First, we need to ask ourselves whether we accept that a risk score linked to that which has happened (concurrent) offers weaker incentives to manage enrollee health and costs than one linked to a future period (predictive). For both models this will largely be driven by how sensitive the risk-adjustment is to reported changes in chronic conditions and acute health events. However, what is suggested by the MedPAC comment is that delaying payment for health deterioration might result in better management in an attempt to stave off the associated costs. But is this credible? Take, for example, hospital admissions and ED visits for those who are chronically ill. These admissions and visits will drive up enrollee cost relative to the rate paid (i.e. reduce profitability) even if a higher severity for observed diagnoses is assigned. This happens in both concurrent and predictive models. However, there will be a greater divergence between the rate received and enrollee cost experienced in a predictive model since many individuals with chronic diseases cycle in and out of activity such as mental health crisis. This is the pattern of super-utilizers4.The prediction of next year’s resource use will not cover the cyclical cost of the current year. Therefore, a predictive model will more likely view enrollees with high current year health costs as having the potential to be unprofitable – particularly if those costs are potentially cyclical or ongoing (see the next blog) – and subsequently treat them as “bad bets” for enrollment.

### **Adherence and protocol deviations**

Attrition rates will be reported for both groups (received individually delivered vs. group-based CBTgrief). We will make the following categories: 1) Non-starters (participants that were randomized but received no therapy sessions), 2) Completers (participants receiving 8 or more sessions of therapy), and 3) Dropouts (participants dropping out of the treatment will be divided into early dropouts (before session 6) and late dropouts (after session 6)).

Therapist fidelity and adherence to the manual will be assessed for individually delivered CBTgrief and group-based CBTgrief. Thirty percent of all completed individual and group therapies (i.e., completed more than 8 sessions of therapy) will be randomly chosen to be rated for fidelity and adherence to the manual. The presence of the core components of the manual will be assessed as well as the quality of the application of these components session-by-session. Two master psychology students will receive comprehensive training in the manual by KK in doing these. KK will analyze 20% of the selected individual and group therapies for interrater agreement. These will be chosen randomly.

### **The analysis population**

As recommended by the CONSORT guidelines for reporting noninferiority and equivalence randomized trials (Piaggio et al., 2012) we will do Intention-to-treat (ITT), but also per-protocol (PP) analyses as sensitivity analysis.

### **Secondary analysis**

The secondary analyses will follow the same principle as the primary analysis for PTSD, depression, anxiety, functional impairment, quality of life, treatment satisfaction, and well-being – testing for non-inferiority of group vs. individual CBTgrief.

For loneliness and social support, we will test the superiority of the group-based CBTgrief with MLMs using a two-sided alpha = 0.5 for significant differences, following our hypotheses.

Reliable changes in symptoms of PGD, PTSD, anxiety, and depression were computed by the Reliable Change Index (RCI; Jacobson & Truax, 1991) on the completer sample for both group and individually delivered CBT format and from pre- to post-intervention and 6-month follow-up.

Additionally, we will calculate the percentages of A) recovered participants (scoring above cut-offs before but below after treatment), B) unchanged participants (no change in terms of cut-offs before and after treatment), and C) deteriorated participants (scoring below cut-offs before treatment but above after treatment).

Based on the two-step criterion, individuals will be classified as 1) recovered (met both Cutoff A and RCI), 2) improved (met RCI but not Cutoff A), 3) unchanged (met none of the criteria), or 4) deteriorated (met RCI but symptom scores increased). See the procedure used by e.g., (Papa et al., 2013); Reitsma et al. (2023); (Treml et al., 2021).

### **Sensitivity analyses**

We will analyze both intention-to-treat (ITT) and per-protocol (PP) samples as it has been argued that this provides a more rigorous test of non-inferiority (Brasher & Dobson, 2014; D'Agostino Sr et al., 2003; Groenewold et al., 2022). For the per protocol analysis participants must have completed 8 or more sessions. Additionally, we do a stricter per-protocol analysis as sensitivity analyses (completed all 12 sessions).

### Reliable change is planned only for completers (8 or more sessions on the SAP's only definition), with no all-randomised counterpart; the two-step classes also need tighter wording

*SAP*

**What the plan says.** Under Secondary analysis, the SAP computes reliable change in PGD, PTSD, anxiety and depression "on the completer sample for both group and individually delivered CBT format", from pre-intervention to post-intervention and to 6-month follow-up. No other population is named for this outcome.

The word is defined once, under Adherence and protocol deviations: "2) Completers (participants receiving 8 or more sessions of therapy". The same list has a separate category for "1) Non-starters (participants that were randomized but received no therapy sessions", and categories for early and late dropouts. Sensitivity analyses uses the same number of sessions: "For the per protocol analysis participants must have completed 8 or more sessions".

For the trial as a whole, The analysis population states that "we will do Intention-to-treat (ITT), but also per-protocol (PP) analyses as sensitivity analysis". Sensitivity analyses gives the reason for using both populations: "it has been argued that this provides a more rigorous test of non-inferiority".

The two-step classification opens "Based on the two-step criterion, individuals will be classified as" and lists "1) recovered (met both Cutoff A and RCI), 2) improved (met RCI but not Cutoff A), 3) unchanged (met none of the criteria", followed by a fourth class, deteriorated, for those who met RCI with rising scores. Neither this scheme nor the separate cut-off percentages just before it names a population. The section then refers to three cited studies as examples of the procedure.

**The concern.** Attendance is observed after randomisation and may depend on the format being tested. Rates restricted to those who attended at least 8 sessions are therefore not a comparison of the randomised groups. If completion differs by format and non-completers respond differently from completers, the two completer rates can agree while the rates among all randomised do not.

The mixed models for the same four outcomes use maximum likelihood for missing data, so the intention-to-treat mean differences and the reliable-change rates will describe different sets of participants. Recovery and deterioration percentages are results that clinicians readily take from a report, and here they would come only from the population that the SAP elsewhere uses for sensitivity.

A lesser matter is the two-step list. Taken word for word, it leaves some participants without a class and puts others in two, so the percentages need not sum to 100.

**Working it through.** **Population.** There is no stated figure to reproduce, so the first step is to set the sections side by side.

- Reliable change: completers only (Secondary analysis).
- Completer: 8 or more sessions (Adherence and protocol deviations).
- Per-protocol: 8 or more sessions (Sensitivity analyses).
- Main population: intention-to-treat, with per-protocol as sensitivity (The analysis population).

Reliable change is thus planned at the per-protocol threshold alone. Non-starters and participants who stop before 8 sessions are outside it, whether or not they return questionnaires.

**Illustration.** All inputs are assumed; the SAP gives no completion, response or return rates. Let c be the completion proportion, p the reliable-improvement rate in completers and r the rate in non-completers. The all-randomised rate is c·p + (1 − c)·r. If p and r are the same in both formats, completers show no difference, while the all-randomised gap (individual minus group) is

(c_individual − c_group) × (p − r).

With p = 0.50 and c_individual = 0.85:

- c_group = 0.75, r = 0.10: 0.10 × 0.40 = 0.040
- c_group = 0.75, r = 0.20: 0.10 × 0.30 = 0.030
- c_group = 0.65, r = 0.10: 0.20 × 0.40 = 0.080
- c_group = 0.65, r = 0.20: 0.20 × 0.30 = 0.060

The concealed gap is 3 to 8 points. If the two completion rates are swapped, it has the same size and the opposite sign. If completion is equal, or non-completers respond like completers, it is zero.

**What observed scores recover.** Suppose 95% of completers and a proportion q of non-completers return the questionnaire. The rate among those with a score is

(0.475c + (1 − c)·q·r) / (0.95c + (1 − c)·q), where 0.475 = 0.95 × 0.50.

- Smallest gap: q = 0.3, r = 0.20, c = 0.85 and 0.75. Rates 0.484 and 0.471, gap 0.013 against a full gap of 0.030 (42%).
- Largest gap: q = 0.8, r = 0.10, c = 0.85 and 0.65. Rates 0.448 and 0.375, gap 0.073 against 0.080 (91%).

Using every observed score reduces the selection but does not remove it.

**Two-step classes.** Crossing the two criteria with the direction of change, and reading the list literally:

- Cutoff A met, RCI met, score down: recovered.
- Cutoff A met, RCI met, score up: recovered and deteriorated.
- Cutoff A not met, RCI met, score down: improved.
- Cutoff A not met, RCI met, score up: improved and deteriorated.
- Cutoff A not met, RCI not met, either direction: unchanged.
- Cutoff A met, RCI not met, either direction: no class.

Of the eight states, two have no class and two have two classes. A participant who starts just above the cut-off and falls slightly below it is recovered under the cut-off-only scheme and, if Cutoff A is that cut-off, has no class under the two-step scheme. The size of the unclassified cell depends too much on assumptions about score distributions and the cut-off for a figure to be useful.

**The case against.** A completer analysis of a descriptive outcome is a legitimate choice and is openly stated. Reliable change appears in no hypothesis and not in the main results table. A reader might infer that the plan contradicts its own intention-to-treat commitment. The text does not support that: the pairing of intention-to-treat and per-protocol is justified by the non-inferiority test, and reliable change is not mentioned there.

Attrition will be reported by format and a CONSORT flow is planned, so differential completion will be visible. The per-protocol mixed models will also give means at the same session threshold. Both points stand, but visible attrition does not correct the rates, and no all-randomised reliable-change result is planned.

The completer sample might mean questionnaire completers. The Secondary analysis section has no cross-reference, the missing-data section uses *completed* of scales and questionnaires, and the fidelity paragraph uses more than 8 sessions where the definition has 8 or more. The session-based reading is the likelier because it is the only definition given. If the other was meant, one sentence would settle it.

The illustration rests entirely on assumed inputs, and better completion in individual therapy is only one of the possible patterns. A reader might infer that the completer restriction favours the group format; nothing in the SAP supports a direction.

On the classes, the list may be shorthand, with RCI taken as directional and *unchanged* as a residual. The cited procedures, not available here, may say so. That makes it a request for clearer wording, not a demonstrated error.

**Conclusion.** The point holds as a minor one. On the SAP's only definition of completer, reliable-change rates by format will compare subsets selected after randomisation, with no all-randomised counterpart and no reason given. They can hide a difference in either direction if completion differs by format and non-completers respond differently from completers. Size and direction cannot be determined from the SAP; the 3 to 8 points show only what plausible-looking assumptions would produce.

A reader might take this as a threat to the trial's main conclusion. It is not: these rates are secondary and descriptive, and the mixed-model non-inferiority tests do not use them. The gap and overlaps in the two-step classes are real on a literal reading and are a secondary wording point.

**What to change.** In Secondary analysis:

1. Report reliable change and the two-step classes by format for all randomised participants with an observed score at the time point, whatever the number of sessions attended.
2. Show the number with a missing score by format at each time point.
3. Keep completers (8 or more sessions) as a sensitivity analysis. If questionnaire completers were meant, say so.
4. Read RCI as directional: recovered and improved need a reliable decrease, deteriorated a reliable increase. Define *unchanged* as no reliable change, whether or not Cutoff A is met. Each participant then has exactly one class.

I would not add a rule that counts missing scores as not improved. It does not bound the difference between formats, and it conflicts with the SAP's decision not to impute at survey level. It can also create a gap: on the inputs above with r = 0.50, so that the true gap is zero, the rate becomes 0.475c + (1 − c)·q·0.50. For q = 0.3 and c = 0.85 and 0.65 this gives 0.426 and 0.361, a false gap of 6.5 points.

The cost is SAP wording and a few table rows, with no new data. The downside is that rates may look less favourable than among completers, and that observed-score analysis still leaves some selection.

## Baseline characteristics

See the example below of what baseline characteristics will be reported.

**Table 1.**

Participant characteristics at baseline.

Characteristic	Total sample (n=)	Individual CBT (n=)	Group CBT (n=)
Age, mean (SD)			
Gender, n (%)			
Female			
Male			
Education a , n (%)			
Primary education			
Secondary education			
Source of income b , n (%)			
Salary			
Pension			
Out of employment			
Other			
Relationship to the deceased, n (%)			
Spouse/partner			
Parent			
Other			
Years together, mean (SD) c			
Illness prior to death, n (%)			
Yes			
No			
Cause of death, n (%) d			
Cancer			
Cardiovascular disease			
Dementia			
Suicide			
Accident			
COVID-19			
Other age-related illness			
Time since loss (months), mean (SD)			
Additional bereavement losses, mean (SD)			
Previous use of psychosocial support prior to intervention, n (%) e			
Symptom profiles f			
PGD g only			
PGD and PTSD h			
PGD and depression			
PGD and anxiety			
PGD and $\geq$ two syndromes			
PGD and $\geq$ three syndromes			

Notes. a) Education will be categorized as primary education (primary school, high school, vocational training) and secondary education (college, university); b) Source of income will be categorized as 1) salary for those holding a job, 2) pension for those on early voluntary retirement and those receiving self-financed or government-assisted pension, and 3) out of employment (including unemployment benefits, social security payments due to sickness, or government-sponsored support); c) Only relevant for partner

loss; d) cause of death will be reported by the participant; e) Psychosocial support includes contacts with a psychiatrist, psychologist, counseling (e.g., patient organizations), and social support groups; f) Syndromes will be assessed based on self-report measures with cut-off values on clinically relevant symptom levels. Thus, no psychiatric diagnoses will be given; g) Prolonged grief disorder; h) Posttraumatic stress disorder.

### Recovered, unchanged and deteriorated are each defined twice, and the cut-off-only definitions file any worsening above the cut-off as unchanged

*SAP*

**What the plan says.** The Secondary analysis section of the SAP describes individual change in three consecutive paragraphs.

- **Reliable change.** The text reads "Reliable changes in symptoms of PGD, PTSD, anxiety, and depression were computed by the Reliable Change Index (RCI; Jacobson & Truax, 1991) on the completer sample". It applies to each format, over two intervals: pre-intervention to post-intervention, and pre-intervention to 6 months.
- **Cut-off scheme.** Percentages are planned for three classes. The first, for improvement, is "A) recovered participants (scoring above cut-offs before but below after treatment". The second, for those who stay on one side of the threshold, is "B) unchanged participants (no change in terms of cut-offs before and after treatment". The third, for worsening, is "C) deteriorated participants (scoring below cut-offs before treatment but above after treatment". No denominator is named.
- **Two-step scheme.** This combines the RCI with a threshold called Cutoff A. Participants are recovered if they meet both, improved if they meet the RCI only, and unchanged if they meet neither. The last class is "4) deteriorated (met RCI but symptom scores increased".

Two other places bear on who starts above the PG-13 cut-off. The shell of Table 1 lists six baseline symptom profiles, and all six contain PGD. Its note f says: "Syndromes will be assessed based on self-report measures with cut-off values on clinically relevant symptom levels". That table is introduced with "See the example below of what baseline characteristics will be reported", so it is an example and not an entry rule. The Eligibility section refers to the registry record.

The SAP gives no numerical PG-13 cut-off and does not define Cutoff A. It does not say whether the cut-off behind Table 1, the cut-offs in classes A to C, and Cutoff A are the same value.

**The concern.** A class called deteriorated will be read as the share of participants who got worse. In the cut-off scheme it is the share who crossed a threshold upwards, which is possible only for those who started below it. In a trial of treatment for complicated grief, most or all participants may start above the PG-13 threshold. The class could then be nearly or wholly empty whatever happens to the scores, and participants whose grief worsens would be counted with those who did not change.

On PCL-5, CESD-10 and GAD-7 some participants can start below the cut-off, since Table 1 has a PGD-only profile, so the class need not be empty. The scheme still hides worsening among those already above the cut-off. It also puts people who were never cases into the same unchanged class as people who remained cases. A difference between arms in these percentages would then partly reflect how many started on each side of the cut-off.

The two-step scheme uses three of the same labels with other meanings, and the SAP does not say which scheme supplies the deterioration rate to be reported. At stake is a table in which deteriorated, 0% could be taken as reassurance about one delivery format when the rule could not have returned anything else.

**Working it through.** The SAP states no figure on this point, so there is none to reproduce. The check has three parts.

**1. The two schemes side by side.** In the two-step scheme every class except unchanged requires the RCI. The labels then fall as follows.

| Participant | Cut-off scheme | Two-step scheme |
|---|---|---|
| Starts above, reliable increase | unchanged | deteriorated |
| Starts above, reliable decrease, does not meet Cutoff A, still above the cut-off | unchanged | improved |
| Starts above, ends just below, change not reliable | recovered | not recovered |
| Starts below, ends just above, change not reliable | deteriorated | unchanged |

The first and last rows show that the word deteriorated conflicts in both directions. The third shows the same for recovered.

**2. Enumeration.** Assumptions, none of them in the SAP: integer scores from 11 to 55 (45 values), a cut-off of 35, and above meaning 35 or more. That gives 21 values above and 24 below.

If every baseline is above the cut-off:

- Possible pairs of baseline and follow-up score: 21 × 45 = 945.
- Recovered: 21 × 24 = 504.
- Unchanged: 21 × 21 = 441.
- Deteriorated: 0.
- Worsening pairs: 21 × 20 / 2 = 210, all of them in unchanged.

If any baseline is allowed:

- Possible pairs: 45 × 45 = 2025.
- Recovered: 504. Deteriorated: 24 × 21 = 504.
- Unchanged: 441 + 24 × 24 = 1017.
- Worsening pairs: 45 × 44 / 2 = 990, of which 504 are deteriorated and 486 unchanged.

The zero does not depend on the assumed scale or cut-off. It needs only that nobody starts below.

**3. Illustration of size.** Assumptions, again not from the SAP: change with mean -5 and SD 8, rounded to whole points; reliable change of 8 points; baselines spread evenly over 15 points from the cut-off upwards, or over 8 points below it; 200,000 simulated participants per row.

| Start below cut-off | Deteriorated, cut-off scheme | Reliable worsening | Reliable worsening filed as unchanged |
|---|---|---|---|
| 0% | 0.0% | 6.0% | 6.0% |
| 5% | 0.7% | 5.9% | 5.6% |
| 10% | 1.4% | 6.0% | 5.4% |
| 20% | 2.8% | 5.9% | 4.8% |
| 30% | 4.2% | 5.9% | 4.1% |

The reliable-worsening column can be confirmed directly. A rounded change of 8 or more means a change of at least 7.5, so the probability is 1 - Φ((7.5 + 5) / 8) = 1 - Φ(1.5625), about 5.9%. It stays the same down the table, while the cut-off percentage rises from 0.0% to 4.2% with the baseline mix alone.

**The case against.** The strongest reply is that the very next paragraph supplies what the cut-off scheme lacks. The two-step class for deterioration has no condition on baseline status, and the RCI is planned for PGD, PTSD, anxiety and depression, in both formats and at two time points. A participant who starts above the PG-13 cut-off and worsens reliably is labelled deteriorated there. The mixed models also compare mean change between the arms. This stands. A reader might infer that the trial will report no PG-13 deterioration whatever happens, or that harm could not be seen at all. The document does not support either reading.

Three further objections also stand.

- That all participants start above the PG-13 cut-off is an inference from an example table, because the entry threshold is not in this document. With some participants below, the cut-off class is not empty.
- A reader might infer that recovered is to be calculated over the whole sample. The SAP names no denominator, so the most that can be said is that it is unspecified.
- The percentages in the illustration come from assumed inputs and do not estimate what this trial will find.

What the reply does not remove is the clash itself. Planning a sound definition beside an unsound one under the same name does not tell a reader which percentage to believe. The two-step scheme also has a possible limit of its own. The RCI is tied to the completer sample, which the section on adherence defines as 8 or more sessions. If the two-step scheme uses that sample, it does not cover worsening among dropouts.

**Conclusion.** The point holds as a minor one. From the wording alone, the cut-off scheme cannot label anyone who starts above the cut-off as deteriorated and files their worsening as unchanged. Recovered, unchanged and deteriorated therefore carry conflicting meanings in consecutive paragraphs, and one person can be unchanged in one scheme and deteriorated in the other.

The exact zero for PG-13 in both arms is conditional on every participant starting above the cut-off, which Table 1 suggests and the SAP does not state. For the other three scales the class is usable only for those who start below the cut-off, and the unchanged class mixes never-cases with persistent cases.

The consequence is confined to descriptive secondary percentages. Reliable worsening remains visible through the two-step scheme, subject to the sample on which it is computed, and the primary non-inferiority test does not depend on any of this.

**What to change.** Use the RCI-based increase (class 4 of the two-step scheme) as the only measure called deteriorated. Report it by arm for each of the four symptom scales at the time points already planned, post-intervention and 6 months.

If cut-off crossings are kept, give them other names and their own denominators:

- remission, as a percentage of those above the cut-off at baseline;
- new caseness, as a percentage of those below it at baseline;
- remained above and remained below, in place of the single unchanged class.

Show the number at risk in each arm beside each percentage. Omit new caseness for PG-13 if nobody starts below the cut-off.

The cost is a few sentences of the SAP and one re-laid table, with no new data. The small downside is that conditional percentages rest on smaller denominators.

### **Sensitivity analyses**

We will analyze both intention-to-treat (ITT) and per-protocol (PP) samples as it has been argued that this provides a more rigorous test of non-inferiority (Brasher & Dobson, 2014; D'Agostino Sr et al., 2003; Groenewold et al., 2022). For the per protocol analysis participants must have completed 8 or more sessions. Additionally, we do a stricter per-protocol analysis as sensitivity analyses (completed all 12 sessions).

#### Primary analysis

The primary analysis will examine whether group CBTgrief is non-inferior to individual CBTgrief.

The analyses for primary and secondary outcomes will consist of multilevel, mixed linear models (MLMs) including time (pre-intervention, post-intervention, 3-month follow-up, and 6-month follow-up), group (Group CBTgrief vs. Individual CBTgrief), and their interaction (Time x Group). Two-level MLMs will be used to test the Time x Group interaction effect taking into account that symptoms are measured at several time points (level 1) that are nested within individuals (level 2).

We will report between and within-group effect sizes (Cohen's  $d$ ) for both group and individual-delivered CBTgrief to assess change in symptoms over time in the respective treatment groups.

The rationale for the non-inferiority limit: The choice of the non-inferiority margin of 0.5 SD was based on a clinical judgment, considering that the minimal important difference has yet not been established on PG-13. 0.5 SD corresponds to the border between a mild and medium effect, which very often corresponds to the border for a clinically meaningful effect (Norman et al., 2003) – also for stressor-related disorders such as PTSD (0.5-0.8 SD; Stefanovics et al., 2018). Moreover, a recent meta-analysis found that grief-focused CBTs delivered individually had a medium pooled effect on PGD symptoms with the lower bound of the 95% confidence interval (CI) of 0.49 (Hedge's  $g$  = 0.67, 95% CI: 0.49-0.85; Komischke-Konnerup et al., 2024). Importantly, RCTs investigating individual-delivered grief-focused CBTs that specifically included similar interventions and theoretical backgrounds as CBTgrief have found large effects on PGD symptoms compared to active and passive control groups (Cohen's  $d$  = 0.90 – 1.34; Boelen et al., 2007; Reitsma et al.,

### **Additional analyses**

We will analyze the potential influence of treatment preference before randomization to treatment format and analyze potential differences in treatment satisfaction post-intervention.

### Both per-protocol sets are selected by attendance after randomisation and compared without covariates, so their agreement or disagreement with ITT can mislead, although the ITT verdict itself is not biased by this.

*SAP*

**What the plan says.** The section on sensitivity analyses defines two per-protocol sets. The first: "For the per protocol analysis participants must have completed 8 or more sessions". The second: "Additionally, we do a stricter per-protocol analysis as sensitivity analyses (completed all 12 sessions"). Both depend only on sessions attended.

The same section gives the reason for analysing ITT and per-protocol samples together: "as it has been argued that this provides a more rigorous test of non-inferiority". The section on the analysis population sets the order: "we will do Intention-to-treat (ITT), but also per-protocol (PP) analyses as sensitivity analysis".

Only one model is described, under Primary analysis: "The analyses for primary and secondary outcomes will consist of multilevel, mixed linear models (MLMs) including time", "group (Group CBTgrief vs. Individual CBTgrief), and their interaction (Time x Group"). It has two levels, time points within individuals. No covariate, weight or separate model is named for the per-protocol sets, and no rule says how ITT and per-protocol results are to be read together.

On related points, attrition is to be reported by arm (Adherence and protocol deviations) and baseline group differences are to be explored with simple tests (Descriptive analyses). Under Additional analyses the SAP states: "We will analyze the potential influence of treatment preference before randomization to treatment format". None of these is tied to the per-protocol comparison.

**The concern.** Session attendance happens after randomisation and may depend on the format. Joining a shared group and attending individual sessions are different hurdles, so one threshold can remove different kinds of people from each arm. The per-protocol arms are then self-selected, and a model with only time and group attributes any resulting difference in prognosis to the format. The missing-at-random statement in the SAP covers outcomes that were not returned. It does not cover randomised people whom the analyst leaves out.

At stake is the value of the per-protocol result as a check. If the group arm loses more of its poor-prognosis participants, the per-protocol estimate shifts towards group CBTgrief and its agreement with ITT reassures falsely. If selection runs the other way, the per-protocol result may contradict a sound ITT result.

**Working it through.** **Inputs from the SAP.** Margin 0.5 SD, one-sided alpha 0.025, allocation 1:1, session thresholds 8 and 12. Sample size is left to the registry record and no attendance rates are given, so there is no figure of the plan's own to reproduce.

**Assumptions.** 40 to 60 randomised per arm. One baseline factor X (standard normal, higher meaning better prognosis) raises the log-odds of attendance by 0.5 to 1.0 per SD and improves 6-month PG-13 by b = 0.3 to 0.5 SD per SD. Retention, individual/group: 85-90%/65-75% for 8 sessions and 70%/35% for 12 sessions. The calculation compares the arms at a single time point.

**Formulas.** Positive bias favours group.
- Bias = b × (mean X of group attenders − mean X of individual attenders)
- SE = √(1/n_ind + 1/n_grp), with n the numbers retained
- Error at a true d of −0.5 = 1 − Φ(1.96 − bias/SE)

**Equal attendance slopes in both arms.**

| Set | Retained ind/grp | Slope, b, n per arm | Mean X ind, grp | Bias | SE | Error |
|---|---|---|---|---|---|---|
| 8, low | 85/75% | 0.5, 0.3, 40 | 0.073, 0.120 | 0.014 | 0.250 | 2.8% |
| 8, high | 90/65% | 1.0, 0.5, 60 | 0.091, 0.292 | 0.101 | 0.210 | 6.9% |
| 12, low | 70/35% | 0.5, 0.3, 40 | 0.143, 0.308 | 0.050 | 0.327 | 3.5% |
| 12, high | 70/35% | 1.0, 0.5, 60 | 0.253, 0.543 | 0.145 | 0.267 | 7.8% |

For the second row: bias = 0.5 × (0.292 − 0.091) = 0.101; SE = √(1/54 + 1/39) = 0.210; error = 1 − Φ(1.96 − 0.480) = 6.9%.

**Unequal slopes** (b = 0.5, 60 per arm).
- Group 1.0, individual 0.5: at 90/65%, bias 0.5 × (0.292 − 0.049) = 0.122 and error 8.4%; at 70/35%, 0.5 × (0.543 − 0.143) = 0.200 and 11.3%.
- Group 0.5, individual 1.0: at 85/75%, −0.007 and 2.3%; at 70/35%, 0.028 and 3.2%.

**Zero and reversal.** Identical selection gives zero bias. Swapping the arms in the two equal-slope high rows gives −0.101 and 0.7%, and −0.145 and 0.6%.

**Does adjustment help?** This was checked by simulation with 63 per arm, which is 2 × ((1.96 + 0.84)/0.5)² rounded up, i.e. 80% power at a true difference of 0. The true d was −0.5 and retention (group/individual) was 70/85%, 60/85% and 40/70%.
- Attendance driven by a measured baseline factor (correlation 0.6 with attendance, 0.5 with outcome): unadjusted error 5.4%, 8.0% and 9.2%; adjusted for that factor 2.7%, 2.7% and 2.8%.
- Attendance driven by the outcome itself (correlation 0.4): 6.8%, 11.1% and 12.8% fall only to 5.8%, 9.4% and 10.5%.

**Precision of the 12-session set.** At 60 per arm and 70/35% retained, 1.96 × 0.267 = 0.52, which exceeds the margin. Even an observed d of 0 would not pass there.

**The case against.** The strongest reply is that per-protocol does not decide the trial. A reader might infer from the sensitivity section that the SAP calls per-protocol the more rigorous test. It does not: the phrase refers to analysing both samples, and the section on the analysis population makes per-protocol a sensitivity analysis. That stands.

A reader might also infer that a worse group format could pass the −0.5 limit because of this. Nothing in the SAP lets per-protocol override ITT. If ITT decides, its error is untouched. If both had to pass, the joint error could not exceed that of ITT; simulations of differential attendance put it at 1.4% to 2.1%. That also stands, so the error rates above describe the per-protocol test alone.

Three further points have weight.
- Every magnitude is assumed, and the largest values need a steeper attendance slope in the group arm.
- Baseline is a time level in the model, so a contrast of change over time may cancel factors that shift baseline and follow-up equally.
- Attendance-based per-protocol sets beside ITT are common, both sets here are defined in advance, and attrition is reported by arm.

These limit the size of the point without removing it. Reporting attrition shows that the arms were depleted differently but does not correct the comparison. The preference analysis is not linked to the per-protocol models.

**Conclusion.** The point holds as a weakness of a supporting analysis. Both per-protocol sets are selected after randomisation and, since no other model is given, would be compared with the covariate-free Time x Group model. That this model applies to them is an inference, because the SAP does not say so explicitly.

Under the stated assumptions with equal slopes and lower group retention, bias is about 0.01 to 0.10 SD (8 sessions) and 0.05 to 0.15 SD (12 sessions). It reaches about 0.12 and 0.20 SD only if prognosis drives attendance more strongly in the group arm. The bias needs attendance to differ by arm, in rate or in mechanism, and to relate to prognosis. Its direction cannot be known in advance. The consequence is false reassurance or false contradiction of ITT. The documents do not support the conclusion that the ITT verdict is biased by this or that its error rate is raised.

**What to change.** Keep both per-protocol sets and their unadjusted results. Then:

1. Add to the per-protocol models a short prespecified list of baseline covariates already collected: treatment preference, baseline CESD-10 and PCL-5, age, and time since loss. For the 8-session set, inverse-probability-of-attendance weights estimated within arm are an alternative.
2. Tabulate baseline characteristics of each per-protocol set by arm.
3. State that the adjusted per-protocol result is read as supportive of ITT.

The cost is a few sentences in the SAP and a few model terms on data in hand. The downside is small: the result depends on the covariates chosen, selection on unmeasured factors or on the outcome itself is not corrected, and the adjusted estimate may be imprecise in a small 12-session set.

Also, what are we expecting plans to manage? For hospitals, we often make clear our view that not all complications are preventable – it is why we prefer to adjust prospective DRG payment rates at discharge using potentially preventable complications (PPCs) rather than denying all complication-related payments. Similarly, we agree that not all readmissions are preventable – so we remove acts of chance such as accidents from counting in readmission rates through potentially preventable readmissions (PPRs). Why should we then expect plans to take on the risk that an otherwise healthy patient will have a traumatic injury or new diagnosis and, as a result, cost money this year that will likely not turn into elevated payment next year? Or, likewise, to manage all aspects of care – such as mental health crisis – as part of their risk based upon a current year description of what might happen to average cost next year. The use of a predictive model significantly increases these sources of additional risk and negatively impacts the underlying profit margin of select enrollees.
The lag between coding a diagnosis and the impact of a diagnosis on a risk-score means that they are less likely to upcode as any gains will appear in the future
Researchers have extensively documented challenges to the belief that use of a predictive model has removed the incentive to upcode. Study after study (as well as a CMS take back of funds) has detailed the rise of coding intensity in the Medicare Advantage program5, which relies on a predictive model.
There is less need to correct risk scores with new data as it is technically complex to develop a method for updating risk-scores on a timely basis.
MedPAC’s final point, which is that computing concurrent risk scores is problematic due to the timing with which data is received, is an artifact of the way in which the payment system and associated risk adjustment methodology are designed. New York State’s Medicaid program has used a concurrent model for risk adjustment, carrying over the prospective payment weight from base years into future years, with no sign of difficulty.